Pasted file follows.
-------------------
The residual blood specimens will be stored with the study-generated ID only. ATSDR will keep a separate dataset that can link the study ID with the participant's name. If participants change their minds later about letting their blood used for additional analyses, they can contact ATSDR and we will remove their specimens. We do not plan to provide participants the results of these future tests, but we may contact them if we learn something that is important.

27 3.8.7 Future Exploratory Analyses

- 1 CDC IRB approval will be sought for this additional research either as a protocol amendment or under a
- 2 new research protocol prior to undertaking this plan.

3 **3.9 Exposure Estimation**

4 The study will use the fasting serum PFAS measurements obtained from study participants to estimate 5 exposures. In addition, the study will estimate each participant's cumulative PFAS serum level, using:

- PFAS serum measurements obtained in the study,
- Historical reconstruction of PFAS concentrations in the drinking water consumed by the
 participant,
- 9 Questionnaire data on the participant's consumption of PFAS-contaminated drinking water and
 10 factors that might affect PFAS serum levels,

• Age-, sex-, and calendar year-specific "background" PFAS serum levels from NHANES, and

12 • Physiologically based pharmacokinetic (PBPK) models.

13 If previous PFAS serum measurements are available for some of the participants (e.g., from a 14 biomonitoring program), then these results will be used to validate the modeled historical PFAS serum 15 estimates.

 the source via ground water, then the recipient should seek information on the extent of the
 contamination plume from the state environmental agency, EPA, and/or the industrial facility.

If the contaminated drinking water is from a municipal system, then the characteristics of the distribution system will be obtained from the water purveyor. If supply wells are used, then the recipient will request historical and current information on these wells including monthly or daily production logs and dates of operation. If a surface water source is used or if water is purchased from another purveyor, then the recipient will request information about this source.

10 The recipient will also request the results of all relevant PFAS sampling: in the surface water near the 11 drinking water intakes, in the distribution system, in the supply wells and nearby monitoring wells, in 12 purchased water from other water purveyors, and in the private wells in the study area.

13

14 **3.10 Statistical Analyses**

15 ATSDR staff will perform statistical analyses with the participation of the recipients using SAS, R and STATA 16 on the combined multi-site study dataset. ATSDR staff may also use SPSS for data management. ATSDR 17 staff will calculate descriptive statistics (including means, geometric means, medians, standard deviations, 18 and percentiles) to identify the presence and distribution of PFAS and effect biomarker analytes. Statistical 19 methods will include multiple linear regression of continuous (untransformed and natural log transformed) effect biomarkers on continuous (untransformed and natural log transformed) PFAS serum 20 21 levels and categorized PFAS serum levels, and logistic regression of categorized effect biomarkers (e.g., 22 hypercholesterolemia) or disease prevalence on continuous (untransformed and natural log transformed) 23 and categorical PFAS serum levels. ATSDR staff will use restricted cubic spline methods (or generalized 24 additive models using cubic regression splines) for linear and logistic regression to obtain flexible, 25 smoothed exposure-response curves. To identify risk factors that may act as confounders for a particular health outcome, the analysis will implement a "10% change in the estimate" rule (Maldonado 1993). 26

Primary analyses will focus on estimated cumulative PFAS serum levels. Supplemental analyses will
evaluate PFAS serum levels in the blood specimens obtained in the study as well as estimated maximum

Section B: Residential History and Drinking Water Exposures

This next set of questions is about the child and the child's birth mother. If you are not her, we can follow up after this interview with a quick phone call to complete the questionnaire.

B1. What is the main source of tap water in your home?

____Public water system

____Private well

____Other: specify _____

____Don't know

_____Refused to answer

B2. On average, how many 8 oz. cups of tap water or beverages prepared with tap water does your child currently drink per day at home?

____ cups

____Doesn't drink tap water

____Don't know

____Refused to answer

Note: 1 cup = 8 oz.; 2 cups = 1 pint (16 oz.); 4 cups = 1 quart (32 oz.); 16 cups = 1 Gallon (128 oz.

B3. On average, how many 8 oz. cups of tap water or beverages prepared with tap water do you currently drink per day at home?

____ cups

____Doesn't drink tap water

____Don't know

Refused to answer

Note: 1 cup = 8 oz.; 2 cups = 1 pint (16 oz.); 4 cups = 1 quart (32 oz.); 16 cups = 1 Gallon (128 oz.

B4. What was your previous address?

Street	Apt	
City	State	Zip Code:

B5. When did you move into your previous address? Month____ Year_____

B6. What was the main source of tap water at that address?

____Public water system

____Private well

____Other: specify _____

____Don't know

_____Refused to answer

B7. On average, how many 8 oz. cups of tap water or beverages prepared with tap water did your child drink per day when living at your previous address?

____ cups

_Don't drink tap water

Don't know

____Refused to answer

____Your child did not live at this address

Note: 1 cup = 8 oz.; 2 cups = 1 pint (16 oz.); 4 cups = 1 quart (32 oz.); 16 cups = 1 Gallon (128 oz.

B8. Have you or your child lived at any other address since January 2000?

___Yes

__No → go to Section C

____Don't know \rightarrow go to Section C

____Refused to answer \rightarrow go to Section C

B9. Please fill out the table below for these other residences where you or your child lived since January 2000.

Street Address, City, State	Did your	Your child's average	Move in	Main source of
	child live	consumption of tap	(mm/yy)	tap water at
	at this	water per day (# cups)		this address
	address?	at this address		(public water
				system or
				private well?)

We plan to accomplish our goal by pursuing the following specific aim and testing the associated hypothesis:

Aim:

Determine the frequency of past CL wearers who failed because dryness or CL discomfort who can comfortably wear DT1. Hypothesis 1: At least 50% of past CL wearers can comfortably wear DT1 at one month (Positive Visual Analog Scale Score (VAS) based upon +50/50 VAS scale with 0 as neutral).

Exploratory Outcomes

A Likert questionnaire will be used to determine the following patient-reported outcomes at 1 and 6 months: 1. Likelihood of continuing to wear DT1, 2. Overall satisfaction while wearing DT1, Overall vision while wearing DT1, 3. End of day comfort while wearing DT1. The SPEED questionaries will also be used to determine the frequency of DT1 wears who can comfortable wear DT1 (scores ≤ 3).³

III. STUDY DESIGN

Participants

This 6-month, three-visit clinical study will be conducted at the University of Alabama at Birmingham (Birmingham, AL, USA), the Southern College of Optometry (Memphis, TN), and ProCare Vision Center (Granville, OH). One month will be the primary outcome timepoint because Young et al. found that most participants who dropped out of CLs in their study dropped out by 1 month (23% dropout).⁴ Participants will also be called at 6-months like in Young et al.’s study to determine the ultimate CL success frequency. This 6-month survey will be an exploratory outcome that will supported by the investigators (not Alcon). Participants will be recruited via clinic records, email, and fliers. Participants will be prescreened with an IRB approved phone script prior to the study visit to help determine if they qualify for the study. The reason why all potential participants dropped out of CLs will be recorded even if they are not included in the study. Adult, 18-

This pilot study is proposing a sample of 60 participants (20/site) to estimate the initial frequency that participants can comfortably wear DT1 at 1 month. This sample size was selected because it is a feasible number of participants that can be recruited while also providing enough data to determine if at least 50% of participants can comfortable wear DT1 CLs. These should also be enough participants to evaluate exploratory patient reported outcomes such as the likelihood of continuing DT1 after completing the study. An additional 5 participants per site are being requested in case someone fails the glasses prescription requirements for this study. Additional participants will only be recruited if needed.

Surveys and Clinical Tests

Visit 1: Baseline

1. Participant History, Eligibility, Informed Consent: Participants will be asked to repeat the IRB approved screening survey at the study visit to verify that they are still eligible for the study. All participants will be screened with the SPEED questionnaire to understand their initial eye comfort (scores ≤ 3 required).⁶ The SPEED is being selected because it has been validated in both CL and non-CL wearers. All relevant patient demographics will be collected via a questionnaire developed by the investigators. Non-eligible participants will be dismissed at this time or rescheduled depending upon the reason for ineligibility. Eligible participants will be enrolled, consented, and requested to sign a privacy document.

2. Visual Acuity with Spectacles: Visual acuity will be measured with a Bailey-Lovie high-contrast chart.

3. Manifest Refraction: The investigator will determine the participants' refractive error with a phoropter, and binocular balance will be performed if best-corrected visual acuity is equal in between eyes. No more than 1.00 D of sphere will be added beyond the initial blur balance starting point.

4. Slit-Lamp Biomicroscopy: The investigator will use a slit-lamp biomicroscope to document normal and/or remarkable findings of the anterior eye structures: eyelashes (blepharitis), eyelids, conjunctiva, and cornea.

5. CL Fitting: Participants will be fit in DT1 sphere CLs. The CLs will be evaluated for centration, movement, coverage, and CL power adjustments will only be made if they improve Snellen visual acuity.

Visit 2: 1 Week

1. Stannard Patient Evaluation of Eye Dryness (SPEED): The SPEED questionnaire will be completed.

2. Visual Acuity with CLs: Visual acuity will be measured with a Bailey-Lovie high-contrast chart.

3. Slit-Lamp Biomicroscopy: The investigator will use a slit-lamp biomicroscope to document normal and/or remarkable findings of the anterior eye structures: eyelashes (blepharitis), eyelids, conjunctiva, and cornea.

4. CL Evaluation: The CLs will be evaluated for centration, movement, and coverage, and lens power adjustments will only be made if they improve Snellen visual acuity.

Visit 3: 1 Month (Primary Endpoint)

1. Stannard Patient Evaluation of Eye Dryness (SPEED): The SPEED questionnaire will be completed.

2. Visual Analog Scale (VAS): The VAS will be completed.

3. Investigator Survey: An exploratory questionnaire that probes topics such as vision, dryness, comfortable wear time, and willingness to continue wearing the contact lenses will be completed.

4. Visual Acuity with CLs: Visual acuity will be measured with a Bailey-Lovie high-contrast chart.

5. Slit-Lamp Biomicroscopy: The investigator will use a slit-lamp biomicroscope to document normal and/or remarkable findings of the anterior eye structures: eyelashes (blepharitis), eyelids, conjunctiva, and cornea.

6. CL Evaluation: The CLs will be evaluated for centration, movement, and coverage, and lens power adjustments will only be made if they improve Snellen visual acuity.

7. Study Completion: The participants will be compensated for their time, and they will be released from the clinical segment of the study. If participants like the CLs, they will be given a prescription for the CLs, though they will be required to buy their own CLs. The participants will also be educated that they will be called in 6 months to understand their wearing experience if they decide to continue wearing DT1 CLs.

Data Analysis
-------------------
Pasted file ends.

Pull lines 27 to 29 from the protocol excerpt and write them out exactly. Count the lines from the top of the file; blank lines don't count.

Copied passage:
____Public water system

____Private well

____Other: specify _____